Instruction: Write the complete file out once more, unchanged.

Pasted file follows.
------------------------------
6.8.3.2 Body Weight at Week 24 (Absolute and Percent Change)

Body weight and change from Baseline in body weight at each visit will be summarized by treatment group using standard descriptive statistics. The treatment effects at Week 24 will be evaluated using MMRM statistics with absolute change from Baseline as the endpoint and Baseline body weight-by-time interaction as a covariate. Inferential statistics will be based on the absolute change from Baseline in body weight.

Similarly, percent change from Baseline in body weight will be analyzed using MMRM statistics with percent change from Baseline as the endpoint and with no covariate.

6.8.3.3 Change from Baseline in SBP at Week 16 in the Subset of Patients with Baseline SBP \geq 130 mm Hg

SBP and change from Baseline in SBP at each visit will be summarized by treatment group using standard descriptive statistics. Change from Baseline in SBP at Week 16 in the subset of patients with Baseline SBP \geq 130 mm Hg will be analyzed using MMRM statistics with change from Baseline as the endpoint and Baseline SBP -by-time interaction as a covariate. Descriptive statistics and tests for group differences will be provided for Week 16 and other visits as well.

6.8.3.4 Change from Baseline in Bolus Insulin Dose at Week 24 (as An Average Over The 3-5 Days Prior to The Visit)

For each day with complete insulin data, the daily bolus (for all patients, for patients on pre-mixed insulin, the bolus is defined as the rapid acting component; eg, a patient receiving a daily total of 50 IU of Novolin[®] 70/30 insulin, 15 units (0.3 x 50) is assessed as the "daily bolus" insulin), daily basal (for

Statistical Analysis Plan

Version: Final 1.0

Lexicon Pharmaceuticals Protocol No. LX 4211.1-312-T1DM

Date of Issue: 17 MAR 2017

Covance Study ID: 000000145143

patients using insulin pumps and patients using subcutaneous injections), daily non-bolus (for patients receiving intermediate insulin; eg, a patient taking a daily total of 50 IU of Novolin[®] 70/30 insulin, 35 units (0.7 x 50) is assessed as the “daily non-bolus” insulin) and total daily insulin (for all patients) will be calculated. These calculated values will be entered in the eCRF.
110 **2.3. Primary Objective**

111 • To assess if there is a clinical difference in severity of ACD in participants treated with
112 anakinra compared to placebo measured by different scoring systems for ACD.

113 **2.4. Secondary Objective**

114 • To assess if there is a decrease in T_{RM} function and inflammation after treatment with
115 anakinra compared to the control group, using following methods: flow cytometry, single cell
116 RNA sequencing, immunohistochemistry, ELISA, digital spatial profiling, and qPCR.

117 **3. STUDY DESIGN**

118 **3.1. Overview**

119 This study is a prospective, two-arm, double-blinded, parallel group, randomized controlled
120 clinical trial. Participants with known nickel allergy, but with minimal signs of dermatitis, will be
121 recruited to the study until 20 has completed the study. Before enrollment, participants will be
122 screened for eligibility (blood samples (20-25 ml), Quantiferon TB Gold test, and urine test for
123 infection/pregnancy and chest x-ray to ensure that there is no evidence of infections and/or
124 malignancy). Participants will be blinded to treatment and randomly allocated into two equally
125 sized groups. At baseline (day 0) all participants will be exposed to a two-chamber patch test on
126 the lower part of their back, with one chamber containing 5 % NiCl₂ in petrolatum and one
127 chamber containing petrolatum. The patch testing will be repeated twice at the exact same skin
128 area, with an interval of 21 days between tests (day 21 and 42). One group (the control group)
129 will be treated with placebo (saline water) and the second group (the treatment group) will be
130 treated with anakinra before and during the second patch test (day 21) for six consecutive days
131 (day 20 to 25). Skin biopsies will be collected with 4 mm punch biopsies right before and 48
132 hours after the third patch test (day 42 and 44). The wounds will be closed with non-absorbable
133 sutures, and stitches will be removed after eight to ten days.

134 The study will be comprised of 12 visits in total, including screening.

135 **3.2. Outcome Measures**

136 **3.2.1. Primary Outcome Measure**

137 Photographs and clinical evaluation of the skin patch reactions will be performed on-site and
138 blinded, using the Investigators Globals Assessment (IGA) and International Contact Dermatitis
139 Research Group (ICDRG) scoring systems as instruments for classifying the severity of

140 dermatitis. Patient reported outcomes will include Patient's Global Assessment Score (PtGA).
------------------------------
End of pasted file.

6.8.3.2 Body Weight at Week 24 (Absolute and Percent Change)

Body weight and change from Baseline in body weight at each visit will be summarized by treatment group using standard descriptive statistics. The treatment effects at Week 24 will be evaluated using MMRM statistics with absolute change from Baseline as the endpoint and Baseline body weight-by-time interaction as a covariate. Inferential statistics will be based on the absolute change from Baseline in body weight.

Similarly, percent change from Baseline in body weight will be analyzed using MMRM statistics with percent change from Baseline as the endpoint and with no covariate.

6.8.3.3 Change from Baseline in SBP at Week 16 in the Subset of Patients with Baseline SBP \geq 130 mm Hg

SBP and change from Baseline in SBP at each visit will be summarized by treatment group using standard descriptive statistics. Change from Baseline in SBP at Week 16 in the subset of patients with Baseline SBP \geq 130 mm Hg will be analyzed using MMRM statistics with change from Baseline as the endpoint and Baseline SBP -by-time interaction as a covariate. Descriptive statistics and tests for group differences will be provided for Week 16 and other visits as well.

6.8.3.4 Change from Baseline in Bolus Insulin Dose at Week 24 (as An Average Over The 3-5 Days Prior to The Visit)

For each day with complete insulin data, the daily bolus (for all patients, for patients on pre-mixed insulin, the bolus is defined as the rapid acting component; eg, a patient receiving a daily total of 50 IU of Novolin[®] 70/30 insulin, 15 units (0.3 x 50) is assessed as the "daily bolus" insulin), daily basal (for

Statistical Analysis Plan

Version: Final 1.0

Lexicon Pharmaceuticals Protocol No. LX 4211.1-312-T1DM

Date of Issue: 17 MAR 2017

Covance Study ID: 000000145143

patients using insulin pumps and patients using subcutaneous injections), daily non-bolus (for patients receiving intermediate insulin; eg, a patient taking a daily total of 50 IU of Novolin[®] 70/30 insulin, 35 units (0.7 x 50) is assessed as the “daily non-bolus” insulin) and total daily insulin (for all patients) will be calculated. These calculated values will be entered in the eCRF.
110 **2.3. Primary Objective**

111 • To assess if there is a clinical difference in severity of ACD in participants treated with
112 anakinra compared to placebo measured by different scoring systems for ACD.

113 **2.4. Secondary Objective**

114 • To assess if there is a decrease in T_{RM} function and inflammation after treatment with
115 anakinra compared to the control group, using following methods: flow cytometry, single cell
116 RNA sequencing, immunohistochemistry, ELISA, digital spatial profiling, and qPCR.

117 **3. STUDY DESIGN**

118 **3.1. Overview**

119 This study is a prospective, two-arm, double-blinded, parallel group, randomized controlled
120 clinical trial. Participants with known nickel allergy, but with minimal signs of dermatitis, will be
121 recruited to the study until 20 has completed the study. Before enrollment, participants will be
122 screened for eligibility (blood samples (20-25 ml), Quantiferon TB Gold test, and urine test for
123 infection/pregnancy and chest x-ray to ensure that there is no evidence of infections and/or
124 malignancy). Participants will be blinded to treatment and randomly allocated into two equally
125 sized groups. At baseline (day 0) all participants will be exposed to a two-chamber patch test on
126 the lower part of their back, with one chamber containing 5 % NiCl₂ in petrolatum and one
127 chamber containing petrolatum. The patch testing will be repeated twice at the exact same skin
128 area, with an interval of 21 days between tests (day 21 and 42). One group (the control group)
129 will be treated with placebo (saline water) and the second group (the treatment group) will be
130 treated with anakinra before and during the second patch test (day 21) for six consecutive days
131 (day 20 to 25). Skin biopsies will be collected with 4 mm punch biopsies right before and 48
132 hours after the third patch test (day 42 and 44). The wounds will be closed with non-absorbable
133 sutures, and stitches will be removed after eight to ten days.

134 The study will be comprised of 12 visits in total, including screening.

135 **3.2. Outcome Measures**

136 **3.2.1. Primary Outcome Measure**

137 Photographs and clinical evaluation of the skin patch reactions will be performed on-site and
138 blinded, using the Investigators Globals Assessment (IGA) and International Contact Dermatitis
139 Research Group (ICDRG) scoring systems as instruments for classifying the severity of

140 dermatitis. Patient reported outcomes will include Patient's Global Assessment Score (PtGA).